Finding What I Deserve

JUNE 28, 2015


I consider myself to be a strong, independent, and successful woman. My family and schooling were structured around having high standards, where resilience and self-respect were essential components of daily living.  These ideals enabled me to thrive as a young adult: leading various organizations, serving on panels, and even attaining the post-grad goal of my dreams.  I did everything right to become a person who I, and others, respected, yet still lost myself in two disparaging relationships.

Being in long distance relationships made it easy to overlook signs of disrespect, lack of effort, and subsequent belittling from the people I dated.  They weren’t physically there, so anything upsetting could be ignored by hanging up the phone or going out with friends.  At the time, it didn’t feel like a sacrifice.  Once I left for school, the first boyfriend became verbally abusive and accusatory.  He eventually cheated on me as revenge for things he imagined I did.  The second boyfriend would take long unannounced breaks from communicating with me, but became passive aggressive the minute I went out with friends who made the time for me instead.  Because most of my friends were single, it took me a long time to realize other couples weren’t like this.

I had hoped that in opening my soul to someone, I could be honest about past experiences.  I thought they would accept me, since my actions helped shape me into the person they claimed to love.  Instead, I was often judged and criticized for my past.  Dating jealous guys engrained the ideas that my innocent actions were unacceptable, I should feel ashamed for being myself, and that explanations were required for my social life.  It taught me that honesty frequently backfires, and omitting details of who I was with or what I did, was often easier than arguing.

While I had doubts that this was how love was supposed to be, my persistent personality and emotions clouded my judgment.  I had been training for a career in medicine throughout this, learning to do everything in my power to preserve the best quality of life for someone.  Why wouldn’t I put the same degree of effort into my relationships, if it meant there was hope?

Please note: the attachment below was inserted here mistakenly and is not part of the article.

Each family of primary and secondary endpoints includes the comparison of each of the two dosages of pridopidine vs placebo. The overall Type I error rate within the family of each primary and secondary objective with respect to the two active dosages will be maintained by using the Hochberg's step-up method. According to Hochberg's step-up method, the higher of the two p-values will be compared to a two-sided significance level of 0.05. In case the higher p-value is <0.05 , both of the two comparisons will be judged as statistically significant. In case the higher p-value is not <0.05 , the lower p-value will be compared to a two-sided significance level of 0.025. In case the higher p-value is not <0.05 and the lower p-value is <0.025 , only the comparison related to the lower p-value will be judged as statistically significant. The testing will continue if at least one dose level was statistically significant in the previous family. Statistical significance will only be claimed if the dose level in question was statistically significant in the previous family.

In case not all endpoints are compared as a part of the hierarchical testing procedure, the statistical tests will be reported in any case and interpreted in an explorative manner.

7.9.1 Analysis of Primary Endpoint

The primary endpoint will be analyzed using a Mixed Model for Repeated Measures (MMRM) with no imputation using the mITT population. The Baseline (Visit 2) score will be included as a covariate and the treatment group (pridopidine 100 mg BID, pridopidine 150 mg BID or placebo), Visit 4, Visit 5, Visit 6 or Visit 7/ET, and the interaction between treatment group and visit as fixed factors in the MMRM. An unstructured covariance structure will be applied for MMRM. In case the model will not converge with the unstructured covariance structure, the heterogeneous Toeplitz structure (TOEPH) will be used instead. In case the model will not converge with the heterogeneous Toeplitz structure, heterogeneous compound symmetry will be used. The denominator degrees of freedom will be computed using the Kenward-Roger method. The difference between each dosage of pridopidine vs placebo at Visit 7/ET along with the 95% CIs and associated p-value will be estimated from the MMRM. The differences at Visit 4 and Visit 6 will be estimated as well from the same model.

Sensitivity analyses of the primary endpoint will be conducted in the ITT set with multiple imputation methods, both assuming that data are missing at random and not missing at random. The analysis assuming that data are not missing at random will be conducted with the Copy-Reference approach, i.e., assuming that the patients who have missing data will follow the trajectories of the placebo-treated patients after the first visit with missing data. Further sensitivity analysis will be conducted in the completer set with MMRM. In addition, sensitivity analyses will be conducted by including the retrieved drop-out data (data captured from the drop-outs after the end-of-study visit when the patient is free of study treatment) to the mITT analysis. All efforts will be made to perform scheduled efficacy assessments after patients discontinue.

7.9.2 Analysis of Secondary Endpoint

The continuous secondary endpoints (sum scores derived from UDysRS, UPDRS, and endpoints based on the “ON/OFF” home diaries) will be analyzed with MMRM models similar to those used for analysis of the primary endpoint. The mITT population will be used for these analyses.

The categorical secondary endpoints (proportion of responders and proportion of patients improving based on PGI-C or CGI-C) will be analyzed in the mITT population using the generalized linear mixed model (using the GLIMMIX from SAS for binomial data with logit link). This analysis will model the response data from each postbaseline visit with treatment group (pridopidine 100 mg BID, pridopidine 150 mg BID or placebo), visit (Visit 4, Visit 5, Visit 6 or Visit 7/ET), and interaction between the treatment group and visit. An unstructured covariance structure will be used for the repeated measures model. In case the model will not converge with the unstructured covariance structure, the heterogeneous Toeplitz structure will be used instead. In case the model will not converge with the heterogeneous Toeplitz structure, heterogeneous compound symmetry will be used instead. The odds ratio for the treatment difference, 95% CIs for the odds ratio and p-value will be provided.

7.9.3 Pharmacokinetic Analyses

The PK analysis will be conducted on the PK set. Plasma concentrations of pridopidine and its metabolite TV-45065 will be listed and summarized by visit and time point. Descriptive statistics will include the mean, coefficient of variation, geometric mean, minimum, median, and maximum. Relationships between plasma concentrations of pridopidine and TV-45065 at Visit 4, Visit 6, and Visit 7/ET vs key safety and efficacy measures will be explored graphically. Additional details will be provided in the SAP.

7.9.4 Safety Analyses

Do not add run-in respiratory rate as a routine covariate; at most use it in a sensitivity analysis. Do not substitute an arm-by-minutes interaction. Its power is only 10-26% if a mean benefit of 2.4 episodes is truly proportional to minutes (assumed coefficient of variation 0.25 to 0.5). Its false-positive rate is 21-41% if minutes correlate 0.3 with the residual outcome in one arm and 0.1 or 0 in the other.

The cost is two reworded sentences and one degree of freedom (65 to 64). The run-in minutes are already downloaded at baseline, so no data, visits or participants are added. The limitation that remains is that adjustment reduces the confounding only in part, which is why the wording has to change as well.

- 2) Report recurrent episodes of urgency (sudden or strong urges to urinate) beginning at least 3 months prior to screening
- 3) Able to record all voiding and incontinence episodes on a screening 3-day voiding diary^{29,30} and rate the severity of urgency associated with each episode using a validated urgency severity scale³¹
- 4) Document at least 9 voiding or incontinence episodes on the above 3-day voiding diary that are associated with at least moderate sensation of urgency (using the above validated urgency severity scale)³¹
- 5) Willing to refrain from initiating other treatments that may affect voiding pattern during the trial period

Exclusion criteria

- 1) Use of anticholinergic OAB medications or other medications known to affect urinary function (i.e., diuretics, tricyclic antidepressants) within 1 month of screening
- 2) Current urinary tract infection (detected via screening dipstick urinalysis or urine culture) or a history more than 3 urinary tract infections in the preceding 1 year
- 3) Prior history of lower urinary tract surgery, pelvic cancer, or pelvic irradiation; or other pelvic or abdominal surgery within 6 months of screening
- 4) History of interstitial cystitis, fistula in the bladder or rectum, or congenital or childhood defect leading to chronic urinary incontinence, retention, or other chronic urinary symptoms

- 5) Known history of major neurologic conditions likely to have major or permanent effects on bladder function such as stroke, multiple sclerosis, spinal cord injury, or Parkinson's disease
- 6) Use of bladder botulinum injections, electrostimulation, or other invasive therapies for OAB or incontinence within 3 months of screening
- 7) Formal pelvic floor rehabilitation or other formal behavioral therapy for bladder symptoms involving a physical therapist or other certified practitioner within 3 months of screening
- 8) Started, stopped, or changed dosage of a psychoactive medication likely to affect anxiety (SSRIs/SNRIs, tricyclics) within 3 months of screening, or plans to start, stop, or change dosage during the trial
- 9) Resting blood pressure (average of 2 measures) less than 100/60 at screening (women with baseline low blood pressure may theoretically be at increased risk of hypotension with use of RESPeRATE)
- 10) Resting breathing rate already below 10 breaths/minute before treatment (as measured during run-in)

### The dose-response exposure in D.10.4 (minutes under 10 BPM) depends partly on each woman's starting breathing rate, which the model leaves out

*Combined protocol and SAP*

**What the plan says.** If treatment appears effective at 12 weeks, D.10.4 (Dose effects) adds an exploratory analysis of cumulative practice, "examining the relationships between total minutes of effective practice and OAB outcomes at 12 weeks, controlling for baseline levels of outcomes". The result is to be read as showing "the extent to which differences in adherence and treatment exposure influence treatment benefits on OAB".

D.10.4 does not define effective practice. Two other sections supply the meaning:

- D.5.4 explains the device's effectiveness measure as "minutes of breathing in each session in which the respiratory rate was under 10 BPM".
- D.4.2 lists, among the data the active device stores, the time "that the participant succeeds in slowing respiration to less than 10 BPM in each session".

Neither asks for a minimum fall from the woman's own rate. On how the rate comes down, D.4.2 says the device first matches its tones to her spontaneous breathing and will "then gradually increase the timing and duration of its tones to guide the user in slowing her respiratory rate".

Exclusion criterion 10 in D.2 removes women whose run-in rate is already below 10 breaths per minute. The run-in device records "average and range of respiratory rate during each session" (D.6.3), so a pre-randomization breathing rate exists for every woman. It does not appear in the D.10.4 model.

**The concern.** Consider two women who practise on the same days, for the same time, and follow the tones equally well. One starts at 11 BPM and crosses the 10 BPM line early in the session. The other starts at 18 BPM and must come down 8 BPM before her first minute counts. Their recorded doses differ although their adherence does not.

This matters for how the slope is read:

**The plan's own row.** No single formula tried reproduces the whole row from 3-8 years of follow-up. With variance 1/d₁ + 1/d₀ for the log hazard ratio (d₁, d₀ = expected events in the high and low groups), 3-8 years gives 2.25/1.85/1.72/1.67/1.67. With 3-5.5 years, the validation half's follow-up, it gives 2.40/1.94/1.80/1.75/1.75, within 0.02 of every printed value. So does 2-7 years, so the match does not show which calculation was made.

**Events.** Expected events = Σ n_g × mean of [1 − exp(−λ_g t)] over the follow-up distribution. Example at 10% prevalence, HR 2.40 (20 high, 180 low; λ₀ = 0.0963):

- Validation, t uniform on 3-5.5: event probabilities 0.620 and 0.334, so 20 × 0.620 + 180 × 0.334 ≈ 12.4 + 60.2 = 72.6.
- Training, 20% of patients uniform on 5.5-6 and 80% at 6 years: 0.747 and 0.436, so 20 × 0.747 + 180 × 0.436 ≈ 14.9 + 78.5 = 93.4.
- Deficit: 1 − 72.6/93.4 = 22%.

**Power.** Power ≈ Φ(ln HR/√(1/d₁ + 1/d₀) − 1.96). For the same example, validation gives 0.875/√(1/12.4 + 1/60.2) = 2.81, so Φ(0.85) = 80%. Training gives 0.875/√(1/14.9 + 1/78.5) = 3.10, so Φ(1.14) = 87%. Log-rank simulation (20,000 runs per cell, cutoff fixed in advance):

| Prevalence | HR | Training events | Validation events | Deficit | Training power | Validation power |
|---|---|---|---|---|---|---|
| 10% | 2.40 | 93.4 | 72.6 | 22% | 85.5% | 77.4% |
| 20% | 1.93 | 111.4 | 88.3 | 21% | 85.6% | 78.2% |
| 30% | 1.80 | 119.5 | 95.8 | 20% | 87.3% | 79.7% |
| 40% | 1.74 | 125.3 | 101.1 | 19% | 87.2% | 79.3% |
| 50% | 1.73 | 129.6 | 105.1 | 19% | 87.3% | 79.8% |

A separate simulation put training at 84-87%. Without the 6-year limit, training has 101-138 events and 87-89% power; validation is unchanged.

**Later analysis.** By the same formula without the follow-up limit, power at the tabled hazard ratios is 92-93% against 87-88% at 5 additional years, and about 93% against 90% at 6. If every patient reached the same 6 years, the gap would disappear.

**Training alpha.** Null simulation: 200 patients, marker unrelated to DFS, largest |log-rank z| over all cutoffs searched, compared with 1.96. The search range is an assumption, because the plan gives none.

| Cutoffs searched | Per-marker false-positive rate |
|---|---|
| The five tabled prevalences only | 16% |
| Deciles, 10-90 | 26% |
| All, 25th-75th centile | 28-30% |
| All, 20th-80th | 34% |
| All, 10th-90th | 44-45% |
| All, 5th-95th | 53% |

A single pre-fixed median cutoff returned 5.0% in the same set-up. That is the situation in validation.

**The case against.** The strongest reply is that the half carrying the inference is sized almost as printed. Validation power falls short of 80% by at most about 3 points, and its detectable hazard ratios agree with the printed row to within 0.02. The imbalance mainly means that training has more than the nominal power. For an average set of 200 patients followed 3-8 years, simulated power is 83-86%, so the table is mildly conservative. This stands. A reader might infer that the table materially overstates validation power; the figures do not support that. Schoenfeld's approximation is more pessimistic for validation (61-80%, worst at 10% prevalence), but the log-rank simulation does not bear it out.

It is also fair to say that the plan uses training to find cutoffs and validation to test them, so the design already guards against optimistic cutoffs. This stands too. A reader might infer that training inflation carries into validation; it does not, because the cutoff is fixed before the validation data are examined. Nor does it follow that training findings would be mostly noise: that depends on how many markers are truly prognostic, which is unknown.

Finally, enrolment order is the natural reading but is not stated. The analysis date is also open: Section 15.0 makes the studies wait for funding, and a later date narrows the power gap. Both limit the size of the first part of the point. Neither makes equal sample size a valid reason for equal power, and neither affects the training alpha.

As it turned out, I encountered elderly patients who were kinder to me than my first boyfriend, even when they couldn’t fully comprehend who I was.  I knew a couple with severe dementia that could barely communicate with each other, but they held hands from their respective wheelchairs, smiling for hours.  They found a way to portray their love, even in the most extreme circumstances.  Yet when I was living abroad, starving, sick, and alone, in rural Ecuador, my second boyfriend realized our e-mails weren’t transmitting properly, but made no effort to find out if I was okay through other mediums.  These scenarios happened so frequently, that I didn’t expect better treatment.  It had become my “normal”.

I’m not saying I’m completely blameless for the demise of my relationships, but I failed immeasurably by not committing to an honest one with myself.  I allowed myself to believe these relationships were the most I deserved for years and that I had to put everything I possessed into preserving them.  When you do that for long enough, the priorities and standards that were once pillars of your life lose significance.  By the time I finally realized my current life, my current love, was less than I deserved, it was humiliating.  I couldn’t understand how I could act so rationally in professional ways, yet accepted so little for myself personally.

After a few months of therapy and a lot of sunlight, I finally shed the burden of unrequited love. I felt lighter having acknowledged that this “personal failure” didn’t have to define me. My family and friends filled my life with so much love and positivity, that I started to feel like the only things I lost by becoming single, were feeling alone and disrespected within a relationship.  I began to succeed on my own, and felt their debilitating actions crumble behind me.

My struggle to leave negative relationships doesn’t make me a weak individual.  It doesn’t define me as being unsuccessful or unintelligent.  If anything, it means that I am a hopeful person, willing to believe people can change, and that it’s worth offering those opportunities.  It’s an admirable quality that I shouldn’t discard just because the wrong people took advantage of it.

I know now, that the right people won’t.


Comments are closed.